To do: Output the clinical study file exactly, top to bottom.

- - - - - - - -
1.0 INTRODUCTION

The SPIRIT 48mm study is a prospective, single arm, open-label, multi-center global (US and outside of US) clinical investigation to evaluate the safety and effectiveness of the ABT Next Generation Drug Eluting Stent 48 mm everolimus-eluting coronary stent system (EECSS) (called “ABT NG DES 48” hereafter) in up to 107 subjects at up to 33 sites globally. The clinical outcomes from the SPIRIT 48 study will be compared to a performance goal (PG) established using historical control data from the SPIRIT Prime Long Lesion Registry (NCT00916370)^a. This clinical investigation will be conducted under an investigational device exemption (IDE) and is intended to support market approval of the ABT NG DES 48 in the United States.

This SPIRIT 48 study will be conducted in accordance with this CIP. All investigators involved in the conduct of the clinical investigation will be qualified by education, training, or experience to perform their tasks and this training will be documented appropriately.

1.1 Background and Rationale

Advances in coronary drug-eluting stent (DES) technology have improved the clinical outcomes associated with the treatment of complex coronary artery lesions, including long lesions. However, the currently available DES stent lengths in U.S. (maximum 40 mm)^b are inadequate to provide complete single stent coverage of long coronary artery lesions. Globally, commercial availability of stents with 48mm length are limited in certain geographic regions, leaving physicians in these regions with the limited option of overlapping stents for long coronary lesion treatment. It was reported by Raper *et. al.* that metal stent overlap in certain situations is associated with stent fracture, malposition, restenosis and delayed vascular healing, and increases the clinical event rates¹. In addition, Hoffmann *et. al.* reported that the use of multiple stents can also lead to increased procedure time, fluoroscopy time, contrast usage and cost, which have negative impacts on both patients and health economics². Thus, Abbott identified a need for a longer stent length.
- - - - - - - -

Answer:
1.0 INTRODUCTION

The SPIRIT 48mm study is a prospective, single arm, open-label, multi-center global (US and outside of US) clinical investigation to evaluate the safety and effectiveness of the ABT Next Generation Drug Eluting Stent 48 mm everolimus-eluting coronary stent system (EECSS) (called “ABT NG DES 48” hereafter) in up to 107 subjects at up to 33 sites globally. The clinical outcomes from the SPIRIT 48 study will be compared to a performance goal (PG) established using historical control data from the SPIRIT Prime Long Lesion Registry (NCT00916370)^a. This clinical investigation will be conducted under an investigational device exemption (IDE) and is intended to support market approval of the ABT NG DES 48 in the United States.

This SPIRIT 48 study will be conducted in accordance with this CIP. All investigators involved in the conduct of the clinical investigation will be qualified by education, training, or experience to perform their tasks and this training will be documented appropriately.

1.1 Background and Rationale

Advances in coronary drug-eluting stent (DES) technology have improved the clinical outcomes associated with the treatment of complex coronary artery lesions, including long lesions. However, the currently available DES stent lengths in U.S. (maximum 40 mm)^b are inadequate to provide complete single stent coverage of long coronary artery lesions. Globally, commercial availability of stents with 48mm length are limited in certain geographic regions, leaving physicians in these regions with the limited option of overlapping stents for long coronary lesion treatment. It was reported by Raper *et. al.* that metal stent overlap in certain situations is associated with stent fracture, malposition, restenosis and delayed vascular healing, and increases the clinical event rates¹. In addition, Hoffmann *et. al.* reported that the use of multiple stents can also lead to increased procedure time, fluoroscopy time, contrast usage and cost, which have negative impacts on both patients and health economics². Thus, Abbott identified a need for a longer stent length.